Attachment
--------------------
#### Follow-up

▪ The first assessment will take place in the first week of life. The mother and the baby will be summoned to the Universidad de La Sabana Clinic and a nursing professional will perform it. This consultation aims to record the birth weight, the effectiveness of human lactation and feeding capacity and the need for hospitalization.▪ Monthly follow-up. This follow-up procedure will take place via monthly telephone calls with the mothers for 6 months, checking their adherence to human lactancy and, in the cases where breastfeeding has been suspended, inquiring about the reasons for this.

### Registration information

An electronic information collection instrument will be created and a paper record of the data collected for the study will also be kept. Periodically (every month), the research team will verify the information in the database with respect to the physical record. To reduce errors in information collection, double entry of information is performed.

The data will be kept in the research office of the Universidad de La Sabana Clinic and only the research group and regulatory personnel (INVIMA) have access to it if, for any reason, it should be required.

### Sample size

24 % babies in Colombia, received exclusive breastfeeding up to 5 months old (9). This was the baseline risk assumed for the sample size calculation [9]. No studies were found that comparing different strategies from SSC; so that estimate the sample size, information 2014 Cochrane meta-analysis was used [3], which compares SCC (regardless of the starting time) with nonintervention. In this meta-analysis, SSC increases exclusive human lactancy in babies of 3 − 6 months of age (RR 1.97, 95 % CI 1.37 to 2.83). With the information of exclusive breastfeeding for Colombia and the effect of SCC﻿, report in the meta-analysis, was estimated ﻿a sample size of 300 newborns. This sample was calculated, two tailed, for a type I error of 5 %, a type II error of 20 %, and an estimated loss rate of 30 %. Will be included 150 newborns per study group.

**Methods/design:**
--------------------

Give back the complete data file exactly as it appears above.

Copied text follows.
#### Follow-up

▪ The first assessment will take place in the first week of life. The mother and the baby will be summoned to the Universidad de La Sabana Clinic and a nursing professional will perform it. This consultation aims to record the birth weight, the effectiveness of human lactation and feeding capacity and the need for hospitalization.▪ Monthly follow-up. This follow-up procedure will take place via monthly telephone calls with the mothers for 6 months, checking their adherence to human lactancy and, in the cases where breastfeeding has been suspended, inquiring about the reasons for this.

### Registration information

An electronic information collection instrument will be created and a paper record of the data collected for the study will also be kept. Periodically (every month), the research team will verify the information in the database with respect to the physical record. To reduce errors in information collection, double entry of information is performed.

The data will be kept in the research office of the Universidad de La Sabana Clinic and only the research group and regulatory personnel (INVIMA) have access to it if, for any reason, it should be required.

### Sample size

24 % babies in Colombia, received exclusive breastfeeding up to 5 months old (9). This was the baseline risk assumed for the sample size calculation [9]. No studies were found that comparing different strategies from SSC; so that estimate the sample size, information 2014 Cochrane meta-analysis was used [3], which compares SCC (regardless of the starting time) with nonintervention. In this meta-analysis, SSC increases exclusive human lactancy in babies of 3 − 6 months of age (RR 1.97, 95 % CI 1.37 to 2.83). With the information of exclusive breastfeeding for Colombia and the effect of SCC﻿, report in the meta-analysis, was estimated ﻿a sample size of 300 newborns. This sample was calculated, two tailed, for a type I error of 5 %, a type II error of 20 %, and an estimated loss rate of 30 %. Will be included 150 newborns per study group.

**Methods/design:**